Nikos Maravitsas

About Nikos Maravitsas

Nikos has graduated from the Department of Informatics and Telecommunications of The National and Kapodistrian University of Athens. Currently, his main interests are system’s security, parallel systems, artificial intelligence, operating systems, system programming, telecommunications, web applications, human – machine interaction and mobile development.

JAX-RS @QueryParam Example

In this example we are going to talk about how you can use @QueryParam annotation to parse URI Query Parameters in a JAX-RS RESTful service.

Basically, @QueryParam denotes that the value of the Query Parameter with the corresponding name will be parsed, and if parsed correctly it will be available on the method argument denoted with@QueryParam.

There are baically two ways to pass parameters in a GET request in REST services. One of them is URI path parameters. We define this parameter with @Path("/{parameter}") annotation on a method. We’ve seen this previouly in JAX-RS @PathParam Example.

In this example we explore the second way to pass parameter, that is Query parameters. For example, to pass “Enjoy” as the value of a query parameter called queryparam, one should follow URLs with a pattern like this: .../bbb?queryparam=Enjoy.

In this example we are not going to focus on how to create JAX-RS application from top to bottom. So make sure you read carefully Jersey Hello World Example and RESTEasy Hello World Example, and pay attention to the sections concerning the creation of the project with Eclipse IDE as well as the deployment of the project in Tomcat.

The code of this tutorial is going to be based on Jersey Hello World Example. You can download the Eclipse project of this tutorial here : JAXRS-HelloWorld.zip

1. Project structure

Let’s remind ourselves the structure of the project we are working on:

project-structure

The code presented in this new tutorial will only concern HelloWorldREST.java file.

At this point you can also take a look at the web.xml file to see how the project is configured:

web.xml:

<?xml version="1.0" encoding="UTF-8"?>
<web-app xmlns:xsi="http://www.w3.org/2001/XMLSchema-instance" xmlns="http://java.sun.com/xml/ns/javaee" xsi:schemaLocation="http://java.sun.com/xml/ns/javaee http://java.sun.com/xml/ns/javaee/web-app_3_0.xsd" id="WebApp_ID" version="3.0">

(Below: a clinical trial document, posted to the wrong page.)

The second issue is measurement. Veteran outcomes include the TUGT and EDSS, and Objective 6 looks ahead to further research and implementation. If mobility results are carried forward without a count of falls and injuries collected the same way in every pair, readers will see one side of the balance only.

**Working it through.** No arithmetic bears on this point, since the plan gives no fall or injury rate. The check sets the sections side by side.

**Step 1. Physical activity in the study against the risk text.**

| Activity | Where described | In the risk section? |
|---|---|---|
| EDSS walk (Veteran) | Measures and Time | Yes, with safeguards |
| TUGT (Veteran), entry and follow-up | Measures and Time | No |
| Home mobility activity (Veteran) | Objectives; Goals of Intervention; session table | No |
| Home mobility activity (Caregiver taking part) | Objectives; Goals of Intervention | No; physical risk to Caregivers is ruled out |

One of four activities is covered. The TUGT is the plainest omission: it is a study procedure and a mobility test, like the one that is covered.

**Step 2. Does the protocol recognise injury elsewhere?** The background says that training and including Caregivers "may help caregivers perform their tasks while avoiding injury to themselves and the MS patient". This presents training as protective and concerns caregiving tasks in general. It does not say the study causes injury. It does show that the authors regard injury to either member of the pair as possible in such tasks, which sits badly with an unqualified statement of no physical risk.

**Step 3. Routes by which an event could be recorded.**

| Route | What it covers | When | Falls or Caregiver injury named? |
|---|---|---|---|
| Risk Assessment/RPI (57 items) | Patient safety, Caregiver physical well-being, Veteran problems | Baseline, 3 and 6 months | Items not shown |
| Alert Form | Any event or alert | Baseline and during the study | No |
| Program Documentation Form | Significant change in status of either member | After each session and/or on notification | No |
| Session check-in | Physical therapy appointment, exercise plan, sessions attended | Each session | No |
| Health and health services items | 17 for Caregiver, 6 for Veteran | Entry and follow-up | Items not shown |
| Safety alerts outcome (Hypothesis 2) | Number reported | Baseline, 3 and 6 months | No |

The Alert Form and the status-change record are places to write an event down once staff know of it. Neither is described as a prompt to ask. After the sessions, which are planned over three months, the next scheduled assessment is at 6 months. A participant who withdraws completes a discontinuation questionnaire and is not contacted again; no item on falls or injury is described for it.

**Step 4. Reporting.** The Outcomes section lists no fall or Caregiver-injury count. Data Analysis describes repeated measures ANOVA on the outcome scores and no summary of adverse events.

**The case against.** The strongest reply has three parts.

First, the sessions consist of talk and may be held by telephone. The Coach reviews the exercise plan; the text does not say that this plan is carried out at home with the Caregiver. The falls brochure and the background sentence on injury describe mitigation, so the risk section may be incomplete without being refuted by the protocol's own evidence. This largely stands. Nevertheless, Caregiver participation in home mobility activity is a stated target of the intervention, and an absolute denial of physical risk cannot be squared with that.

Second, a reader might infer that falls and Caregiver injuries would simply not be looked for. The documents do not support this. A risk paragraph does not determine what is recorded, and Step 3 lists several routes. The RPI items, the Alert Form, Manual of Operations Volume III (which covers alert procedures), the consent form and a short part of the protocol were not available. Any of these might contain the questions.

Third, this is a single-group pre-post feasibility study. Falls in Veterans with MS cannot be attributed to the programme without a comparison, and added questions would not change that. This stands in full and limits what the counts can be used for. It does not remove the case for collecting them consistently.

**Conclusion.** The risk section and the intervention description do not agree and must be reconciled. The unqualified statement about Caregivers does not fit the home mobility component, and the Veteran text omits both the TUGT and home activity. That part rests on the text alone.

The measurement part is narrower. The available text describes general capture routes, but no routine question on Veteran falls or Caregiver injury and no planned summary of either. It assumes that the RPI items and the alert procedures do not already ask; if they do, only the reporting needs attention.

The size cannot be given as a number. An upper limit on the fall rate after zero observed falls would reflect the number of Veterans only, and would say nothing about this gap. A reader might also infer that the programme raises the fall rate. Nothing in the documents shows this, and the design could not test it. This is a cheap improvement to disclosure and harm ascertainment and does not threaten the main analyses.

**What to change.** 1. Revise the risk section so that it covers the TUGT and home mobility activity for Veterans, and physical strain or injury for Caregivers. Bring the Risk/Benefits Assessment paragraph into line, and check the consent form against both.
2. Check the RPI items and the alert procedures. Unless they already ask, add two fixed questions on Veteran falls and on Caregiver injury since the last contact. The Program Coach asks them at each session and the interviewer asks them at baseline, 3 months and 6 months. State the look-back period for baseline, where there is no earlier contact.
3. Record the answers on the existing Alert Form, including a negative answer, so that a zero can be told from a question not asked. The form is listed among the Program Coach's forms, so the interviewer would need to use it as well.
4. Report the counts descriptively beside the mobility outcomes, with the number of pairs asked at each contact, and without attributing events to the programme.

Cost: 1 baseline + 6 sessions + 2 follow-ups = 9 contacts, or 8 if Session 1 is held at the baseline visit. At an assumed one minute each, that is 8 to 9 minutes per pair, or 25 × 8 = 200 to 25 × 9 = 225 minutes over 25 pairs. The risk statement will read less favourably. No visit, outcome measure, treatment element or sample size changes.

<display-name>Restful Web Application</display-name>

	<servlet>
		<servlet-name>jersey-helloworld-serlvet</servlet-name>
		<servlet-class>
                     com.sun.jersey.spi.container.servlet.ServletContainer
                </servlet-class>
		<init-param>
		     <param-name>com.sun.jersey.config.property.packages</param-name>
		     <param-value>com.javacodegeeks.enterprise.rest.jersey</param-value>
		</init-param>
		<load-on-startup>1</load-on-startup>
	</servlet>

	<servlet-mapping>
		<servlet-name>jersey-helloworld-serlvet</servlet-name>
		<url-pattern>/rest/*</url-pattern>
	</servlet-mapping>
</web-app>

As you can see our servlet is mapped to /rest/ URI pattern. So the basic structure of the URIs used in this example will have the form :

http://localhost:8080/JAXRS-HelloWorld/rest/....

So let’s see how to use @QueryParam annotation.

2. Using @QueryParam annotation

When you want to parse query parameters from a GET request, you can simply define respective arguments to the method that will handle the GET request  and annotate them with @QueryParam annotation. Let’s see how it’s done:

HelloWorldREST.java:

package com.javacodegeeks.enterprise.rest.jersey;

import java.util.List;

import javax.ws.rs.GET;
import javax.ws.rs.Path;
import javax.ws.rs.QueryParam;
import javax.ws.rs.core.Response;

@Path("/helloWorldREST")
public class HelloWorldREST {

	@GET